This ballet is, in fact, a bizarre version of the real-life drama which engulfs the central figures of the surrounding story: Lermontov, who, it is said, "makes your dreams come true, but at a fearful price"; Victoria Page, a neophyte ballerina; and young composer Julian Craster. Lermontov views ballet as a life-dominating religion, and demands the same zealousness from his artists. When Victoria and Julian fall in love, the ensuing conflict between the two men tears the young dancer apart. She can't live without ballet, yet she is overcome by her emotions. Forced to a decision, she leaps or falls to her death, much to the devastation of both Lermontov and Craster. This tragic denouement is notable for two deliberately ambiguous points: when Victoria stops, turns and flees from the theater, her death is staged in a manner which suggests that the red shoes forced her fall; in addition, it is never made clear whether she merely falls or deliberately leaps to her death.

The principals of The Red Shoes live in a separate universe where none of them even the youthful lovers resemble the folks next door. To depict the joys and terrors of artistic creation required a strong cast and brilliant artists; the filmmakers had to form their own ballet troupe and envision a unique world. The Australian choreographer Robert Helpmann, a premier danseur at Sadler's Wells and leading actor at the Old Vic, portrayed Boleslawski and choreographed the ballet. The legendary Léonide Massine, protégé of the great Sergei Diaghilev and producer-choreographer of numerous ballets, was secured to portray Ljubov, as well as to create and dance the role of the Shoemaker. Dominating the acting is Austrian Anton Walbrook, an international star who gives an unforgettable performance as the almost satanic but ultimately vulnerable Lermontov. Popular assumption holds that Lermontov is based on the tyrannical Russian ballet impresario Sergei Diaghilev, who died in 1929. Powell and Pressburger both insisted that Lermontov had a bit of Diaghilev in him, but in reality he was more a combination of Alexander Korda, Powell and Pressburger perhaps with an added dash of Svengali. Throughout the picture, Walbrook is suave and implacable as he cajoles his charges or snarls memorable aphorisms such as "The dancer who relies on the doubtful comfort of human love will never be a great dancer." He also provides a truly shattering moment at the end of the tale, stepping onstage to cry out in agony that "Victoria Page cannot dance tonight."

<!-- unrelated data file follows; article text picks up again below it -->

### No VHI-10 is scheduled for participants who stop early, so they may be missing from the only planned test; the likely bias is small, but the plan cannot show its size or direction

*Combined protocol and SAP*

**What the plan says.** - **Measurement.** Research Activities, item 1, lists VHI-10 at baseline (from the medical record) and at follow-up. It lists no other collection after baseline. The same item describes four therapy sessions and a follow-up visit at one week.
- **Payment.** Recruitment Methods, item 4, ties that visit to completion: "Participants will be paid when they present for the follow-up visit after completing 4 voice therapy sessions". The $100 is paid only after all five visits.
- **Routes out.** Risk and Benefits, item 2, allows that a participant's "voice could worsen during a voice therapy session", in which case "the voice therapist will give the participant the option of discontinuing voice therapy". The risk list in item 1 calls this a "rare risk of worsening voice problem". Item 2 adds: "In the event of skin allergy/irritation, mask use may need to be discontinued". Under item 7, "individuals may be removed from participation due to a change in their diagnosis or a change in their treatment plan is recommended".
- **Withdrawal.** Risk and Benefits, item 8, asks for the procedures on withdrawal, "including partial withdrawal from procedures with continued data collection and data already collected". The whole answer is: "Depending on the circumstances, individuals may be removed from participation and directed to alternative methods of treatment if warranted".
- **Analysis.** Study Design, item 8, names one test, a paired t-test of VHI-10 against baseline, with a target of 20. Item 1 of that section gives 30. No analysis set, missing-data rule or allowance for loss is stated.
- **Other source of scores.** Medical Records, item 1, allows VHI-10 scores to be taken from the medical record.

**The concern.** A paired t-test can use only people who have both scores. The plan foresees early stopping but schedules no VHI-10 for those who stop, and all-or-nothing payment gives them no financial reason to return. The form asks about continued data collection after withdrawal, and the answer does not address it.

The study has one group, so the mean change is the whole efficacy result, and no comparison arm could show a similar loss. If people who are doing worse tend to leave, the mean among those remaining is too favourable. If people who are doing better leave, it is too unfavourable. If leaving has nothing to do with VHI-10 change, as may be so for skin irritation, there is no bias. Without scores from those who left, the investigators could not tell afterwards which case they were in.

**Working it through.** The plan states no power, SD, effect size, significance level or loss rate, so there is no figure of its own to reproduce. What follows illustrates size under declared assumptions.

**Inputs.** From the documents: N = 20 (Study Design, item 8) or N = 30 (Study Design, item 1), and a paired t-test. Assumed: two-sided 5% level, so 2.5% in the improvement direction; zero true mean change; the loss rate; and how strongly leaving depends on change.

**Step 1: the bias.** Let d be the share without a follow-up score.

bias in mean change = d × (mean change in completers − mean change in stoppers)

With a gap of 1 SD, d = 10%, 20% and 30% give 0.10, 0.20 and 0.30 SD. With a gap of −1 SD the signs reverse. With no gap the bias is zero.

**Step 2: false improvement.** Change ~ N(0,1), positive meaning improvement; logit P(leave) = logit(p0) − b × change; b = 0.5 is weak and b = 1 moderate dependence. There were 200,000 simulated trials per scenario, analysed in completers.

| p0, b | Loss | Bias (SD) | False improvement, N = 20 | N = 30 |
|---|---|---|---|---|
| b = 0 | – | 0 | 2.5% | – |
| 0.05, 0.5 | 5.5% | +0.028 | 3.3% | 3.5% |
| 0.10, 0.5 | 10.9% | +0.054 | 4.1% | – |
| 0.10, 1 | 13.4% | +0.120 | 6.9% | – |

The other male lead of the dramatic triangle was oddly cast. Not only was Marius Goring considerably older than the character of Julian Craster, but the actor was famous for his stage and screen portrayals of homicidal psychopaths. Nevertheless, he does a remarkable job as a romantic lead. The film's other players proved equally adept. The great 80-year-old German star, Albert Basserman, brings a realistic presence as the designer, Ratov. Esmond Knight, a prewar romantic actor partially blinded during his tenure as an officer aboard the ill-fated H.M.S. Prince of Wales amid the battle in which the Nazi sea-raider Bismarck was sunk is excellent as the conductor, Livy. The beauty and talent of Ludmilla Tcherina, star ballerina of the Monte Carlo Ballet, are strong assets to her role as a dancer named Boronskaja.